[10] Kassebaum NJ, Bernabé E, Dahiya M, Bhandari B, Murray CJ, Marcenes W. Global burden of untreated caries: a systematic review and meta regression. J Dent Res 2015; 94(5):650-58. https://doi.org/10.1177/0022034515573272Links ]

[11] Brasil. Ministério da Saúde. Secretaria de Atenção à Saúde. Departamento de Atenção Básica. Saúde Bucal. Brasília - (Cadernos de Atenção Básica, n. 17) (Série A. Normas e Manuais Técnicos); 2006. [In Portuguese] [ Links ]

[12] Brasil. Ministério da Saúde. Grupo Hospitalar Conceição. Gerência de Saúde Comunitária. A saúde bucal da criança de 0 a 12 anos. Atenção à saúde da criança de 0 a 12 anos. Porto Alegre: Hospital Nossa Senhora da Conceição, 2008. p.111-118. [In Portuguese] [ Links ]

[13] Brasil. Ministério da Saúde. Grupo Hospitalar Conceição. Gerência de Saúde Comunitária. A saúde bucal da criança de 0 a 12 anos. Atenção à saúde da criança de 0 a 12 anos. 2nd. ed. Porto Alegre: Hospital Nossa Senhora da Conceição, 2014. p.133-148. [In Portuguese] [ Links ]

[14] Gradella CMF, Oliveira LB, Ardenghi TM, Bonecker M. Caries Epidemiology in children aged 5-59 months-old in the city of Macapá, State of Amapá, Brazil. RGO 2007; 55(4):329-34. [ Links ]

[15] Piovesan C, Moro BLP, Lara JS, Ardenghi TM, Guedes RS, Haddad AE, et al. Laboratorial training ofexaminers for using a visual caries detection system in epidemiologicalsurveys. BMC Oral Health 2013; 13:49. https://doi.org/10.1186/1472-6831-13-49Links ]

[16] Cericato GO, Garbin D, Fernandes APS. Surgeon-dentist insertion in the Family Health Program: a critical revision on the actions and evaluation methods of the Oral Health Team. RFO 2007; 12(3):18-23. [ Links ]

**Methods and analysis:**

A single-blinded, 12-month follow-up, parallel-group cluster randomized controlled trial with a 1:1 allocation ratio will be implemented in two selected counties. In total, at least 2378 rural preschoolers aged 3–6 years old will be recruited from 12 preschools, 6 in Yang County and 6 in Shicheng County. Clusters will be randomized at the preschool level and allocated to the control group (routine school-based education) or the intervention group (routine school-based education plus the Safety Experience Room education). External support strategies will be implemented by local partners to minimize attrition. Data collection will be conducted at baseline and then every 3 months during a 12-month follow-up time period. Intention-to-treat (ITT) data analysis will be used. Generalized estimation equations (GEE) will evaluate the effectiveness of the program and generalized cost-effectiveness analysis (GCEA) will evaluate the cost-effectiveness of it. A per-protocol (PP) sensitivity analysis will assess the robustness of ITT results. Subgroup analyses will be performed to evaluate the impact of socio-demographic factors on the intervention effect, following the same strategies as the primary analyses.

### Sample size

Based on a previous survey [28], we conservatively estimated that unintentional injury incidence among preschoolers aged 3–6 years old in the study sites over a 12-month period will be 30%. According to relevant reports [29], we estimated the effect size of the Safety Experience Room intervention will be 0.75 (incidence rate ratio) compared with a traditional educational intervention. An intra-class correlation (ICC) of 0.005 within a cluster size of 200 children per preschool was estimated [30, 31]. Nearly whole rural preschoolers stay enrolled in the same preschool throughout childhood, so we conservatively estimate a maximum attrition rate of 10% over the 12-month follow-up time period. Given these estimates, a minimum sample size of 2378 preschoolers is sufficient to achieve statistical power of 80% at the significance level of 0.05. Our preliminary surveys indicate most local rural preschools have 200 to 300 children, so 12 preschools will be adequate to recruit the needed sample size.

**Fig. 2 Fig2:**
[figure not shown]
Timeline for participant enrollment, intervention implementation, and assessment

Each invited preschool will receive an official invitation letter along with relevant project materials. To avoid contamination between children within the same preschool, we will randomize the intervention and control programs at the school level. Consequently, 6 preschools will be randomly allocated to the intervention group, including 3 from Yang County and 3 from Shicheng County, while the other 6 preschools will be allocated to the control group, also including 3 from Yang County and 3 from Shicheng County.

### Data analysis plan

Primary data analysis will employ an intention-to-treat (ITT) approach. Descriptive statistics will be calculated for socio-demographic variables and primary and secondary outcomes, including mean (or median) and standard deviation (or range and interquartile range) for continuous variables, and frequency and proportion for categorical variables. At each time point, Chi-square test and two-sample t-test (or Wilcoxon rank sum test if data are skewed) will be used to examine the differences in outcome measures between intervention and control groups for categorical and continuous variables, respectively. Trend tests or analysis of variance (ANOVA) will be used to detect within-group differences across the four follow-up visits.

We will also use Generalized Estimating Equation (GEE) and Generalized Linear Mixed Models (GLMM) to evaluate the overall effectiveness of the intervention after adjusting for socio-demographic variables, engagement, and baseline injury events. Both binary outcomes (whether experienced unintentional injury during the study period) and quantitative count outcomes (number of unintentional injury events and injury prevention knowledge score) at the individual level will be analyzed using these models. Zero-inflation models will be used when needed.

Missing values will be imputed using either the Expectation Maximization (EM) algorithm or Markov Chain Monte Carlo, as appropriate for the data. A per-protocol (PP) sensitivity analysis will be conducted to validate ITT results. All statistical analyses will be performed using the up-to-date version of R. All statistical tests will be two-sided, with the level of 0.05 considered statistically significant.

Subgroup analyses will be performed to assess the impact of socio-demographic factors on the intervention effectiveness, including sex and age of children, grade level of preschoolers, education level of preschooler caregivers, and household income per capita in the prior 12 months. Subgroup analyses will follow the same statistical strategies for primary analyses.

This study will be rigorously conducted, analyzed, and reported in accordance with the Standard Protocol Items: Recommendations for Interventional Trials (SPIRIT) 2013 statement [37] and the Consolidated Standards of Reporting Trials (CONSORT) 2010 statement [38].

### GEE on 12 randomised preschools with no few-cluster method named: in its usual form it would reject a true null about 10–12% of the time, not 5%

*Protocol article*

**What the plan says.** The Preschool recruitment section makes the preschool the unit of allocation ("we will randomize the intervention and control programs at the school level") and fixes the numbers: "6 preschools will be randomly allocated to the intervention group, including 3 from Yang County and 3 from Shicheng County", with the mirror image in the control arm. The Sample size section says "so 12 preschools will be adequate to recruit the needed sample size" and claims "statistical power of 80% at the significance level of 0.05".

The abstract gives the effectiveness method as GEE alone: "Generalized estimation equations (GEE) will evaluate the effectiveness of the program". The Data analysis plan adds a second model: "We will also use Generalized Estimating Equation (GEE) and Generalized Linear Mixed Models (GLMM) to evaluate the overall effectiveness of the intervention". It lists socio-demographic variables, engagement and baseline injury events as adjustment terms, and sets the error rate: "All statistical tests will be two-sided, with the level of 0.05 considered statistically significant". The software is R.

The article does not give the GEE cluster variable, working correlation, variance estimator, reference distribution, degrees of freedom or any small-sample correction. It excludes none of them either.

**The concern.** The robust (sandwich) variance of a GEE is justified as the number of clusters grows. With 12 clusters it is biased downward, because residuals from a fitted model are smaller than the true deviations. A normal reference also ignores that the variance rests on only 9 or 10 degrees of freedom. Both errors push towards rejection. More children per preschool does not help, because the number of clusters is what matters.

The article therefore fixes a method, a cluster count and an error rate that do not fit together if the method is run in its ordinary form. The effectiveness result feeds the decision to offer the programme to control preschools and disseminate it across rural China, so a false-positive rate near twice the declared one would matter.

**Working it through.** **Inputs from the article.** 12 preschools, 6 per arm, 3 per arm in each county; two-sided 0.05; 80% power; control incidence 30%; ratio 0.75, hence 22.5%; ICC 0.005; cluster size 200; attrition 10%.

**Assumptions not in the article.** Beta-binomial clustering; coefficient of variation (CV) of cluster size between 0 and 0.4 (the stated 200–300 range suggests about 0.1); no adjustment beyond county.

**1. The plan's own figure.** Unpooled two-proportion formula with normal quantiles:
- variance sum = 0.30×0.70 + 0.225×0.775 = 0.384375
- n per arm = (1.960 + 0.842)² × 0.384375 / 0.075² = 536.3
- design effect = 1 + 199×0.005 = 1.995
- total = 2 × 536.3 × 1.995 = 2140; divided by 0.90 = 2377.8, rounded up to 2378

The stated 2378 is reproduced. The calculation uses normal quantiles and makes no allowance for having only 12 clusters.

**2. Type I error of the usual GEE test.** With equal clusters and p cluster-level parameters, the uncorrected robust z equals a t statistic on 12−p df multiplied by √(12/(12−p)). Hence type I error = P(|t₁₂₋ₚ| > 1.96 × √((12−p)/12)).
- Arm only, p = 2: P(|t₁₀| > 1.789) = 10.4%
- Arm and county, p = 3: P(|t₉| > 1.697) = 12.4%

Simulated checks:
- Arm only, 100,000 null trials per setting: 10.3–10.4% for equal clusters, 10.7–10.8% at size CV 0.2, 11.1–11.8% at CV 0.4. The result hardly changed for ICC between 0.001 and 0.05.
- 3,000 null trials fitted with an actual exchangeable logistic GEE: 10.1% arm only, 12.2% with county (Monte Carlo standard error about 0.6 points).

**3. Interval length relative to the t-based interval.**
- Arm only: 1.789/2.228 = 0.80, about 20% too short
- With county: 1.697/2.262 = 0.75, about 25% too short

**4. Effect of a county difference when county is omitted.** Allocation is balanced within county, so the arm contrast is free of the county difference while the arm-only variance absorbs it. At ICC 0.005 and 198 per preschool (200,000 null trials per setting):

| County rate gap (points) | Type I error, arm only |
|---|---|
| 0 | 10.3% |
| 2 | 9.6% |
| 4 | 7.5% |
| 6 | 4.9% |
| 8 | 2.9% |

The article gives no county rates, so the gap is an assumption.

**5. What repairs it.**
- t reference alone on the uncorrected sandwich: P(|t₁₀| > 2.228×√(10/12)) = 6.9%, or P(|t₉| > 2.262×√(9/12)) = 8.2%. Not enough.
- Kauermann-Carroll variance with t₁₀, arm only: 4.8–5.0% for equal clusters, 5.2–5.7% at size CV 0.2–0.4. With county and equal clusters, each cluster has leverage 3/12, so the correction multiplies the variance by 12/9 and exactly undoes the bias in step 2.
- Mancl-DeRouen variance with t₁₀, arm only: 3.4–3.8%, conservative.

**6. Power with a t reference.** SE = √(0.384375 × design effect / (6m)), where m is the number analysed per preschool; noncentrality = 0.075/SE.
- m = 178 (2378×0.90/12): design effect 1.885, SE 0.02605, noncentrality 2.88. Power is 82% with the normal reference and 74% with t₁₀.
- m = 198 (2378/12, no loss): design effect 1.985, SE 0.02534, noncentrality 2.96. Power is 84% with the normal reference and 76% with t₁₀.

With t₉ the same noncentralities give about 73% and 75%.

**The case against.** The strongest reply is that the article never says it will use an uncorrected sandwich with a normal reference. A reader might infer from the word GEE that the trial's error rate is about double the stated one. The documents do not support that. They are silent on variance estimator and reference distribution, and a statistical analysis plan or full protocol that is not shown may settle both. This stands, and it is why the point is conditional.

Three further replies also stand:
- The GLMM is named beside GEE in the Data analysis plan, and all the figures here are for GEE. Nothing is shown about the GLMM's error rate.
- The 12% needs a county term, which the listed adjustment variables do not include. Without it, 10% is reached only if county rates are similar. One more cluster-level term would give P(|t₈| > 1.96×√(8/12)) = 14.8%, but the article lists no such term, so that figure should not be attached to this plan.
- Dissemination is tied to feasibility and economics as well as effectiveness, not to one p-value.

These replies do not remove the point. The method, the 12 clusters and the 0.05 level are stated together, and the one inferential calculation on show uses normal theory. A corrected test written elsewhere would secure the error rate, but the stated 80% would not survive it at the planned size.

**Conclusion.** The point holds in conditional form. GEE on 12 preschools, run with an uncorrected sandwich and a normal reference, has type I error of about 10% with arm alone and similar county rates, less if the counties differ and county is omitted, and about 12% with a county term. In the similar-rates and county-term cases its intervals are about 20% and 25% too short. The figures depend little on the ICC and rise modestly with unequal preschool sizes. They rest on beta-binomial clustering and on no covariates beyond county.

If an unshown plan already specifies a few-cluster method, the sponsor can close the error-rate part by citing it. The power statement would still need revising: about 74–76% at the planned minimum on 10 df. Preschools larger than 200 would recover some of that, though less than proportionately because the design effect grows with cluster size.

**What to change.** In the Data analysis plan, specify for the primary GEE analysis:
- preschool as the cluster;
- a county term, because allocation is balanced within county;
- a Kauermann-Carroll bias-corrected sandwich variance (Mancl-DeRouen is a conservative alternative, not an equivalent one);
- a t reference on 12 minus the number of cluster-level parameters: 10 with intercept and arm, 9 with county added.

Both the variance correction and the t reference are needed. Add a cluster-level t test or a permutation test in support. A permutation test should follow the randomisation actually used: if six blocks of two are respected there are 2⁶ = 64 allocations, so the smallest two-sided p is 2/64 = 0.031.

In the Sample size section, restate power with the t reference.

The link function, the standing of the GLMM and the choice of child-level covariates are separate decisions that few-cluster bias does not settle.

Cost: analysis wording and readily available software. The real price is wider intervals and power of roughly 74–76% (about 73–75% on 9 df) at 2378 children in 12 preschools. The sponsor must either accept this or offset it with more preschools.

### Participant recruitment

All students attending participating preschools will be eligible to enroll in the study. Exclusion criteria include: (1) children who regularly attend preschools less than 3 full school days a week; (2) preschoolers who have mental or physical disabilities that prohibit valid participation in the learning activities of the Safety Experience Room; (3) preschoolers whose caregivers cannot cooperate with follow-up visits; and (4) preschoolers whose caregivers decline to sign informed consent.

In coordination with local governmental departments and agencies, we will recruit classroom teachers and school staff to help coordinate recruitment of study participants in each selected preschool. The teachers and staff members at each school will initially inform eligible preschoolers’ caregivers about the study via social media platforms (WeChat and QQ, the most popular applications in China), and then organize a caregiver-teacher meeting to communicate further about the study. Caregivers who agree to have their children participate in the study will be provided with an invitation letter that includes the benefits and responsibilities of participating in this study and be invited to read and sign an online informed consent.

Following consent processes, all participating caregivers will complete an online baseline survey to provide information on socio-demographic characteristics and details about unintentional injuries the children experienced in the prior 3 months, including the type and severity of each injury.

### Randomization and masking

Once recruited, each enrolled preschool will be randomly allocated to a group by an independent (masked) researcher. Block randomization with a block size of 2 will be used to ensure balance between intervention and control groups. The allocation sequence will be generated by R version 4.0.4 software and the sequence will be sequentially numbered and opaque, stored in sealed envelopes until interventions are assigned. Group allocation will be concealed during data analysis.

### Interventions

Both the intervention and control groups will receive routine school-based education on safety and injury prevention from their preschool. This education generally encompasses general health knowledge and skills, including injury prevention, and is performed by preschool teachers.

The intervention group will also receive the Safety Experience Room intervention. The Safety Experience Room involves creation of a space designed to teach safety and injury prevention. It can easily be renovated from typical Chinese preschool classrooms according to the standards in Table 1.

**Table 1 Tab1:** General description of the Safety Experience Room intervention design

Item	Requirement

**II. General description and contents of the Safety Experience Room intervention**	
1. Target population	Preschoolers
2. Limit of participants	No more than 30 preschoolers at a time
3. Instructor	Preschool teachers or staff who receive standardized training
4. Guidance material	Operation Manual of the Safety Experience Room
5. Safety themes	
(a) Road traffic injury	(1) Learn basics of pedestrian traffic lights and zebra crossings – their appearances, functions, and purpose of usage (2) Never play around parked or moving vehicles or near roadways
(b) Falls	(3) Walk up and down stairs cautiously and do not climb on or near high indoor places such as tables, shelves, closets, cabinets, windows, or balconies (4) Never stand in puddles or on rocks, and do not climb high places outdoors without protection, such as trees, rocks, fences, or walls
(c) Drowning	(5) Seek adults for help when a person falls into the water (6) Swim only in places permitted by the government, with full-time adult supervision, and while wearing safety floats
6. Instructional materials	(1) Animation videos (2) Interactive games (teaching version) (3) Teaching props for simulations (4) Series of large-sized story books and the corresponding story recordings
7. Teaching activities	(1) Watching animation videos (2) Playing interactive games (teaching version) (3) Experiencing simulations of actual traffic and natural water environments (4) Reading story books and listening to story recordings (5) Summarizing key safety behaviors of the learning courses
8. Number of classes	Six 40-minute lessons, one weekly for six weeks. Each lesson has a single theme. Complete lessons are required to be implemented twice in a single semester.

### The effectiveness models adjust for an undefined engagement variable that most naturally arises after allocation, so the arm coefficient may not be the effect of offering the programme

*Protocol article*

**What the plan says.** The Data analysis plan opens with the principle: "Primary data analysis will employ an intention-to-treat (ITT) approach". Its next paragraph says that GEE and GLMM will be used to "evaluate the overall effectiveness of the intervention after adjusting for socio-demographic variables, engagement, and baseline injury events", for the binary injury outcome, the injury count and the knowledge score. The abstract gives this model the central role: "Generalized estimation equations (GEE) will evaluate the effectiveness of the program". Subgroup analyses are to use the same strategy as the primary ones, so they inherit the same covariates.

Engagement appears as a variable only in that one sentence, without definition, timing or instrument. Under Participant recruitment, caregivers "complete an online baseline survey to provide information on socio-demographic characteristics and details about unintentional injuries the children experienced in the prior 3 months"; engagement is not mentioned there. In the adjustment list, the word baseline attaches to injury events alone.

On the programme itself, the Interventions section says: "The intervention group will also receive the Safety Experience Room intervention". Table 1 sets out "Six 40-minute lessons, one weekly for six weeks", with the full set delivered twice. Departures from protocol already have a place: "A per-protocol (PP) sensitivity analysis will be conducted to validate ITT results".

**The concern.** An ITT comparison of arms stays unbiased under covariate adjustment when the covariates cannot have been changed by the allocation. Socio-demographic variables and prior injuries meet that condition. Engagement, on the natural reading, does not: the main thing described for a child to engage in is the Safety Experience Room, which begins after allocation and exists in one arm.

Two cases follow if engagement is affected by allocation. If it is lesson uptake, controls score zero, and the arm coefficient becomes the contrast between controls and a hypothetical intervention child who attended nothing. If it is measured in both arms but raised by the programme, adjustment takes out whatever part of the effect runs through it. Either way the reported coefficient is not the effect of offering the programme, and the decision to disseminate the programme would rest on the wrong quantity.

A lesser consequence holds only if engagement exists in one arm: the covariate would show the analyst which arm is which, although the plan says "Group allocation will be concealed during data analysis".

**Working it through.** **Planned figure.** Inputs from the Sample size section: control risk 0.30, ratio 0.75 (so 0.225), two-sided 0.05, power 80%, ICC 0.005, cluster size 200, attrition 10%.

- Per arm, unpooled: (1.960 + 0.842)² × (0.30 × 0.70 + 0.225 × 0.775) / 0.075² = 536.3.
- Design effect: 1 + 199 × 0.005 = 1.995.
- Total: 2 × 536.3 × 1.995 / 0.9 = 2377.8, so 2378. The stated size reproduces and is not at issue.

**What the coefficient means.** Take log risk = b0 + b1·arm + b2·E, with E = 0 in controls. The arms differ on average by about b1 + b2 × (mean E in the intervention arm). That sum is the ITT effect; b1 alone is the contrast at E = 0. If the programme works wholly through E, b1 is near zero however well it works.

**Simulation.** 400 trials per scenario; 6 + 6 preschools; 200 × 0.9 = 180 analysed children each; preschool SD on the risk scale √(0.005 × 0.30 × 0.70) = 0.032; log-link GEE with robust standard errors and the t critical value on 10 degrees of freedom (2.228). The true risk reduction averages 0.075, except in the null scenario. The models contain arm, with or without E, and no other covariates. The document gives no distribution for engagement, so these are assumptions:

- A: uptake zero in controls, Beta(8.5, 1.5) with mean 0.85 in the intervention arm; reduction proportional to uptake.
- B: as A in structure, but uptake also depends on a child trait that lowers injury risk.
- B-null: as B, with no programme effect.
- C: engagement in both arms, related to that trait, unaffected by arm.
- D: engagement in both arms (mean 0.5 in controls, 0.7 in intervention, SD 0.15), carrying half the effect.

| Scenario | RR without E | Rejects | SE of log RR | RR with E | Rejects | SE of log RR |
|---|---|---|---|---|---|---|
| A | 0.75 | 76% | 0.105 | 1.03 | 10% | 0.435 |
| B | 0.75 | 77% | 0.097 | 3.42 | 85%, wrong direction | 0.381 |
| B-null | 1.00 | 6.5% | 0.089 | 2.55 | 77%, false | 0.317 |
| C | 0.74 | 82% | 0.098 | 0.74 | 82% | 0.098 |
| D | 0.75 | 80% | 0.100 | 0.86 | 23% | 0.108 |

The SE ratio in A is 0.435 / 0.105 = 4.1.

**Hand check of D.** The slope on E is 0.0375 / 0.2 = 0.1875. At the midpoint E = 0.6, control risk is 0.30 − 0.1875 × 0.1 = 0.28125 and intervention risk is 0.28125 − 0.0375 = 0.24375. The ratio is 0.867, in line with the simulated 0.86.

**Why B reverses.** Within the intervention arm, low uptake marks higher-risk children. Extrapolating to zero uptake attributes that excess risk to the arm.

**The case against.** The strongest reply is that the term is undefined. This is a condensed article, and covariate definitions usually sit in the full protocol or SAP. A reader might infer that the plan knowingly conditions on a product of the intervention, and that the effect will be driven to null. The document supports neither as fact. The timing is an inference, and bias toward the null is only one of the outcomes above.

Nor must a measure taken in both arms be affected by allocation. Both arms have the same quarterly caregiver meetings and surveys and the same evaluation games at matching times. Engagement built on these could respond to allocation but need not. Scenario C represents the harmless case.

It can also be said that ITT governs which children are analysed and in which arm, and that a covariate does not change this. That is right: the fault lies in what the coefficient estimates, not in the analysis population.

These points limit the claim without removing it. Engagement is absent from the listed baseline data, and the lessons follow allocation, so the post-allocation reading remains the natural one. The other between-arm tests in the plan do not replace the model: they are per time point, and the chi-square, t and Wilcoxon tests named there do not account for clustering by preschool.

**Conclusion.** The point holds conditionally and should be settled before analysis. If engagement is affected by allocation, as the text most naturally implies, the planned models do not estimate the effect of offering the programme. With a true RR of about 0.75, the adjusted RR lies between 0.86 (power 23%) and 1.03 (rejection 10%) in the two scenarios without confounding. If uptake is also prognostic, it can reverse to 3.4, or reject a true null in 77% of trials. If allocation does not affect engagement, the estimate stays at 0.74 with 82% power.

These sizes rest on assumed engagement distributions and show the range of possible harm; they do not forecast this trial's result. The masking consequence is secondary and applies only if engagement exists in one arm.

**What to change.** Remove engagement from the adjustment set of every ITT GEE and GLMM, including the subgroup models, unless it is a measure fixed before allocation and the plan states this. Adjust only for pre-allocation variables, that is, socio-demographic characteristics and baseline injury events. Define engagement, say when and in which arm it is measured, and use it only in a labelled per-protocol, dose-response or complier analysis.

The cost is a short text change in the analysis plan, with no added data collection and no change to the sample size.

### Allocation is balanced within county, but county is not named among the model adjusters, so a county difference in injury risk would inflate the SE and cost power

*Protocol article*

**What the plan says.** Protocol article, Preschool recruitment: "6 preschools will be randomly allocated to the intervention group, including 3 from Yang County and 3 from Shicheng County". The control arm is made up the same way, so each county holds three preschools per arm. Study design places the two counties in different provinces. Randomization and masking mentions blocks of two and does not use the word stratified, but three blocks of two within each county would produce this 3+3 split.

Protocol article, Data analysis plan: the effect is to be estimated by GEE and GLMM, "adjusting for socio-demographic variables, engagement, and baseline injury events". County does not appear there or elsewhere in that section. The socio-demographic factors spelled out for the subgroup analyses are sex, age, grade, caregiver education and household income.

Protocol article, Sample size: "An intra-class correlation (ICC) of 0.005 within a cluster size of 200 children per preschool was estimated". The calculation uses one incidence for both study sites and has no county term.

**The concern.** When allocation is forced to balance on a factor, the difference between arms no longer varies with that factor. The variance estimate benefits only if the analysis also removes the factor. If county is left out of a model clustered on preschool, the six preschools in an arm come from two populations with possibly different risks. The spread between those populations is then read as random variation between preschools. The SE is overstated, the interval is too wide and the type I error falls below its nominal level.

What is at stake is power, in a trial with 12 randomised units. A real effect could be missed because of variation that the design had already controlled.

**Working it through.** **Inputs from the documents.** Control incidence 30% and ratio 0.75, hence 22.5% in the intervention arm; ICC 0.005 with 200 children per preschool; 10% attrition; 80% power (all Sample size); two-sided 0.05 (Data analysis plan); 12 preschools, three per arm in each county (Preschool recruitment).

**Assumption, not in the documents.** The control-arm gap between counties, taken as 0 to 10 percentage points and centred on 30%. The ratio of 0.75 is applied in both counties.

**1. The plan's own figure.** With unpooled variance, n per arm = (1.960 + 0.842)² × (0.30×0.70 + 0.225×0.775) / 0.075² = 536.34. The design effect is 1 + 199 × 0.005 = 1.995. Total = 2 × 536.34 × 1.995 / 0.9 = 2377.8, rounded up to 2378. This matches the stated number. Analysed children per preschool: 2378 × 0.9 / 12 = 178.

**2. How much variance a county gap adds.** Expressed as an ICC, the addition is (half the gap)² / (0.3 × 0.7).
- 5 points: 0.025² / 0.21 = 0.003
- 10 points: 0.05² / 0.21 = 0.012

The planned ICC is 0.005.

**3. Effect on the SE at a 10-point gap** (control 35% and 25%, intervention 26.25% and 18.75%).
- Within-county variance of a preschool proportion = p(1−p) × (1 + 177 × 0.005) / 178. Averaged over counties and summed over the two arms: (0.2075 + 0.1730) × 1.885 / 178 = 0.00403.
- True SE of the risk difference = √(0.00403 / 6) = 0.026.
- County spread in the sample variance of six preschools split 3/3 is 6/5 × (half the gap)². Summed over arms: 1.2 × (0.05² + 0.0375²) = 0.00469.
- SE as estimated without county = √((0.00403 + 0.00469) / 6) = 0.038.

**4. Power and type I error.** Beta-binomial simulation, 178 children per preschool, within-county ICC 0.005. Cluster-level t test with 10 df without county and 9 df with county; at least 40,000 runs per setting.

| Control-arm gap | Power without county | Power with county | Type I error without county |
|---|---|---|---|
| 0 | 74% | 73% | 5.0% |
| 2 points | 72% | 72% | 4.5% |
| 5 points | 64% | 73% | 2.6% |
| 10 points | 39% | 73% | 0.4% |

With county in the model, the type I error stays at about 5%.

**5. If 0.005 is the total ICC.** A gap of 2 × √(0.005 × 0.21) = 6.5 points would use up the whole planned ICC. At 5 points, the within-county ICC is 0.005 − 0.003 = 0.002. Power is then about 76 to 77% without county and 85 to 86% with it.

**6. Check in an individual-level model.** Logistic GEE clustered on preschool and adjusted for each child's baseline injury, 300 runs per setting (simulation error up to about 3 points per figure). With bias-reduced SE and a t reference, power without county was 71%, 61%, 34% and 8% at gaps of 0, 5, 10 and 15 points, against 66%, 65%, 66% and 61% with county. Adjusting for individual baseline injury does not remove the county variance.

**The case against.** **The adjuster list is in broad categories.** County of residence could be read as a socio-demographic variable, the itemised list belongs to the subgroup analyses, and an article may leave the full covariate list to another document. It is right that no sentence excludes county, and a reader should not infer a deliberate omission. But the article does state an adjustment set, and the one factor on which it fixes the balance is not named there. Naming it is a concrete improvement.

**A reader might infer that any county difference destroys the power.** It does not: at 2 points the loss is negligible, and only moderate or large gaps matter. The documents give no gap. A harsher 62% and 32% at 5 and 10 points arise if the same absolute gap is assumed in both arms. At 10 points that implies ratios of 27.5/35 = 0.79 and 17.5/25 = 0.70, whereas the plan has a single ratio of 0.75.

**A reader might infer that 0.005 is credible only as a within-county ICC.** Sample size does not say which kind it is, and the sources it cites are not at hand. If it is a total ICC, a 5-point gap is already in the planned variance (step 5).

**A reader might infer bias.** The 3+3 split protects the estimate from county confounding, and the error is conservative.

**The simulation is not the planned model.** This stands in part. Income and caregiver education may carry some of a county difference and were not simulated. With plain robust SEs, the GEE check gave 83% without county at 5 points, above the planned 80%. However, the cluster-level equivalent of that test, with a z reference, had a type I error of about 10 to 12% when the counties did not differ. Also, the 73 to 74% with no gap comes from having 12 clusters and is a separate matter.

[17] Pauleto ARC, Pereira MLT, Cyrino EG. Oral health: a critical review about educative programmes for students. Ciênc Saúde Coletiva 2004; 9(1):121-30. https://doi.org/10.1590/S1413-81232004000100012Links ]

[18] Cascaes AM, Bieleman RM, Clark VL, Barros AJD. Effectivenessofmotivationalinterviewingatimproving oral health: a systematic review. Rev Saúde Pública 2014; 48(1):142-53. https://doi.org/10.1590/s0034-8910.2014048004616Links ]

[19] Gao X, Lo EC, Kot SC, Chan KC. Motivational interviewing in improving oral health: a systematic review of randomized controlled trials. J Periodontol 2014; 85(3):426-37. https://doi.org/10.1902/jop.2013.130205Links ]

[20] Colvara BC, Faustino-Silva DD, Meyer E, Hugo FN, Hilgert JB, Celeste RK. Motivational interviewing in preventing early childhood caries in primary healthcare: a community-based randomized cluster trial. J Pediatr 2018; 201(10):190-5. https://doi.org/1016/j.jpeds.2018.05.016Links ]